But the GAO's recommendation that lawmakers amend federal pension law to require employers to give workers better information about changes made to pension plans is nothing new. In fact, a provision in the pension package being considered in the Senate would require employers to give workers an "estimation tool kit" that would include software or calculation instructions. Such tools would let participants figure out their benefits under the traditional pension plan and the cash balance plan.
Under current law, employers must simply give workers a notice, at least 15 days before the changes become effective, that they could see a cutback in future benefits. The law does not require employers to say anything about the possible loss of early retirement benefits.
The GAO specifically recommended that the Labor Department ensure employers clearly tell their workers that the individual accounts provided under cash balance pension plans are on paper only, and very different from those employees own under 401(k) plans.
The GAO also recommended that the IRS should stop approving new cash balance pension plans until it issues regulations spelling out that these plans are, in fact, distinct from traditional defined benefit pension plans or defined contribution plans. Because of the controversy surrounding these plans, the IRS already has informally stopped approving conversions since last October. The IRS, however, has not stopped giving the green light to new plans.
The GAO also proposed that regulators define the accrued benefit provided by cash balance plans under the new framework it lays out for hybrid plans. Employers and pension consultants suggest (and the pension package passed by the Senate Finance committee in early September proposes) that this be defined as the account balance participants accrue in their paper accounts. Critics of cash balance plans say that since such plans are technically defined benefit plans, rules for such plans should apply and the accrued benefit should be defined as an annuity at age 65.
Not surprising, even before the reports were officially released, proponents and critics of cash balance pension plans had begun using the GAO reports to buttress their points of view.
Praise on 2 sides
Those representing participants noted that the reports are critical of cash balance pension plans; employer groups found cause to celebrate that the reports emphasized the need for prompt regulatory action to develop new rules.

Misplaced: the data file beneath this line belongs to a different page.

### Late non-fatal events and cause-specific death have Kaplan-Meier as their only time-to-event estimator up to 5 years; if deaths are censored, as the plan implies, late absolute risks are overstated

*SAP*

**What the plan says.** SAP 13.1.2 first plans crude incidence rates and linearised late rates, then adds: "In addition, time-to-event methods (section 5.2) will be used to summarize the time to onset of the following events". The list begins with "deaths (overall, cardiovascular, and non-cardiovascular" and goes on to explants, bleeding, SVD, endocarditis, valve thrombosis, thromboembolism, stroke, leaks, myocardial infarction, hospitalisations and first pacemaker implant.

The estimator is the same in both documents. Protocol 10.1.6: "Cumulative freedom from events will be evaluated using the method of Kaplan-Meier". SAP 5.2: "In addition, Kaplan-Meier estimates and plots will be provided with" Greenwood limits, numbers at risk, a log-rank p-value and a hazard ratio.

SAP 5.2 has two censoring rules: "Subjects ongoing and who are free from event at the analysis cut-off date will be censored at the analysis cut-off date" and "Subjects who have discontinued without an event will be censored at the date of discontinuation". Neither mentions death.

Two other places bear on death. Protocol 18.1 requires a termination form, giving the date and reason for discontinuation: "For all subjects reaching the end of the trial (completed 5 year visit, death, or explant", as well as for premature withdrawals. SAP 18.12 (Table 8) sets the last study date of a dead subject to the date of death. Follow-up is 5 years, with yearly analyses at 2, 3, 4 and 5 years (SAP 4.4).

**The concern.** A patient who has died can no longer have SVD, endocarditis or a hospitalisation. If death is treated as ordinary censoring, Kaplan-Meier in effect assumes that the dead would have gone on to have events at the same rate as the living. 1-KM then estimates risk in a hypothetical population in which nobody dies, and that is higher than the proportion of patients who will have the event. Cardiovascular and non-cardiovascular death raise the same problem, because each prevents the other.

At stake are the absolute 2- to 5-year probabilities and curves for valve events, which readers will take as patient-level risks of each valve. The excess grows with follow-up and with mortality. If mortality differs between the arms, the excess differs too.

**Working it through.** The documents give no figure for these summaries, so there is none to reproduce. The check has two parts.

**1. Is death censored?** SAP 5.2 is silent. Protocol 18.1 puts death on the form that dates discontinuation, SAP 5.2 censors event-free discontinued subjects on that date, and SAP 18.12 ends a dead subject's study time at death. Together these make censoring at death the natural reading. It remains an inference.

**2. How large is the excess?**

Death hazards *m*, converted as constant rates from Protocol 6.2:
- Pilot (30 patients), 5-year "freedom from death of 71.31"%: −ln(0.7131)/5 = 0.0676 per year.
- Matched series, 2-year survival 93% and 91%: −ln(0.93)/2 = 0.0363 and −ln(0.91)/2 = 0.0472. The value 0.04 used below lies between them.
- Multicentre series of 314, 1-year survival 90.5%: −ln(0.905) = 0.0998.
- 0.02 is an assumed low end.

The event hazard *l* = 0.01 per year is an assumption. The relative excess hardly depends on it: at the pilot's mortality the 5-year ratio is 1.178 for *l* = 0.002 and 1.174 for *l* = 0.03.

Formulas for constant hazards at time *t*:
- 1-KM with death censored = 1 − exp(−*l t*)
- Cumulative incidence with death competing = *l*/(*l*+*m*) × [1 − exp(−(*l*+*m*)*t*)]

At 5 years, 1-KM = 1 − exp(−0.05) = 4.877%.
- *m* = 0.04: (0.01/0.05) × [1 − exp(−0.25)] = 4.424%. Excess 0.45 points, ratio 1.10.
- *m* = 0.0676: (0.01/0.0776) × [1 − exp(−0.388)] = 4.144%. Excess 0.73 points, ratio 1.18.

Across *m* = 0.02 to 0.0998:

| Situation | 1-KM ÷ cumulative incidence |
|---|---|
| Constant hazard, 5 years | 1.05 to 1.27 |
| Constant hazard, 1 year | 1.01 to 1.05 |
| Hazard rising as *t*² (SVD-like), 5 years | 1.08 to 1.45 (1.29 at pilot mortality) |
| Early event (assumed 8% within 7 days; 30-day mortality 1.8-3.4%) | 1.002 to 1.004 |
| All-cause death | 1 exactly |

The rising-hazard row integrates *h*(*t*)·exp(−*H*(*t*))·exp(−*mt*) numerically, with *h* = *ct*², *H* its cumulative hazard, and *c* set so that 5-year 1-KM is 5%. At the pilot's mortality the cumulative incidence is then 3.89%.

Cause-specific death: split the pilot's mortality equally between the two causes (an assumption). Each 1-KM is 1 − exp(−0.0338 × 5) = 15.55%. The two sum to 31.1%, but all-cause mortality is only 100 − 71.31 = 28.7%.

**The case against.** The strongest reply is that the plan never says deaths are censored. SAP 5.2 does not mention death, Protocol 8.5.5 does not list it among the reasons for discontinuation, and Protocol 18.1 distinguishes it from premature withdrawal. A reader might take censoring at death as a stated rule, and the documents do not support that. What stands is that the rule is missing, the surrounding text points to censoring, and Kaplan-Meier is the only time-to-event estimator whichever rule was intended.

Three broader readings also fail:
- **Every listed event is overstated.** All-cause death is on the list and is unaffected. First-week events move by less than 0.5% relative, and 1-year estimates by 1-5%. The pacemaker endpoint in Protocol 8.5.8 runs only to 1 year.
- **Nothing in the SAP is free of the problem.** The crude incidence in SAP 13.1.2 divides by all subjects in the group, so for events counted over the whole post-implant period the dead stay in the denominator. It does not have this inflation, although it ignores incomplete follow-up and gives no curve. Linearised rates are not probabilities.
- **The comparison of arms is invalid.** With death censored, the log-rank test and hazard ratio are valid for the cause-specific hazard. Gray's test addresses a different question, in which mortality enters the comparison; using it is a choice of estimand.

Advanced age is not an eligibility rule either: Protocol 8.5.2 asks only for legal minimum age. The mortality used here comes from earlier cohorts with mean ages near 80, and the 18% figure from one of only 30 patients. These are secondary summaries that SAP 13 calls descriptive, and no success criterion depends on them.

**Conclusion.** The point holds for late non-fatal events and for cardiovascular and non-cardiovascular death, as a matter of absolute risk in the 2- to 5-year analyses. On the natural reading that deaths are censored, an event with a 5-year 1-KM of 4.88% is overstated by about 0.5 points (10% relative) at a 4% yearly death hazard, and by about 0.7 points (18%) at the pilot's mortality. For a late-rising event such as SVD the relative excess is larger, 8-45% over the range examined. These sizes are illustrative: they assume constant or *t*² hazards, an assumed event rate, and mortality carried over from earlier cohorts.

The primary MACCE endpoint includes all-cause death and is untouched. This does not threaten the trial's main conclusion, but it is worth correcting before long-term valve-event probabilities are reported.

"I applaud the GAO for calling on the IRS to suspend cash balance pension plans until there are more comprehensive worker protections in place," said Sen. Tom Harkin, D-Iowa, who is a vocal critic of cash balance plans and had introduced legislation on these plans last year.
But Mr. Grassley is not happy. In fact, Mr. Grassley, in two scathing letters to David Walker, the head of the GAO, criticized the analysis of the investigative agency as faulty. The agency, in its analysis of accrual rates, used a mathematical model that assumed the affected worker spent his entire career at one job.
Charles A. Jeszeck, a GAO analyst who worked on the reports, said the analysis for the rate of accrual was based on work done outside that mathematical model. "Within the model, all that we concentrate on are the issues of conversion, and what is important is just the age at conversion," he explained.
The reports' findings on disclosures also have come under criticism from some employer groups as being based on summary plan documents alone, which are perfunctory documents, and not taking into account the detailed communication packages many employers have given workers about the changes.
Mark Ugoretz, president of the ERISA Industry Committee, a Washington-based employer group, said he was "not displeased" with the report because it vindicates employers, who have been asking regulators for specific guidance on cash balance plans for years. Mr. Ugoretz hopes the reports will prod the agencies into issuing rules.
Meanwhile, the GAO also was expected to release Oct. 2 a report on the top-heavy rules that ensure small business owners do not give themselves disproportionately rich benefits compared with rank-and-file workers. Critics say the rules are a reason many small businesses do not offer pensions to their workers.
The GAO report supports the existence of the rules, while many lawmakers including Mr. Grassley support a loosening of the rules. In fact, H.R. 1102, the pension bill before the Senate, includes a provision that would water down the rules. The Senate was expected to have taken action on the bill before the report would have become public, making the report's findings moot.
Mr. Grassley, who had ordered the top-heavy report more than a year ago, did not release it for more than a month because he was unhappy with the findings. The report's "all vs. nothing" approach is not helpful in considering proposals on the rules, he wrote to Mr. Walker.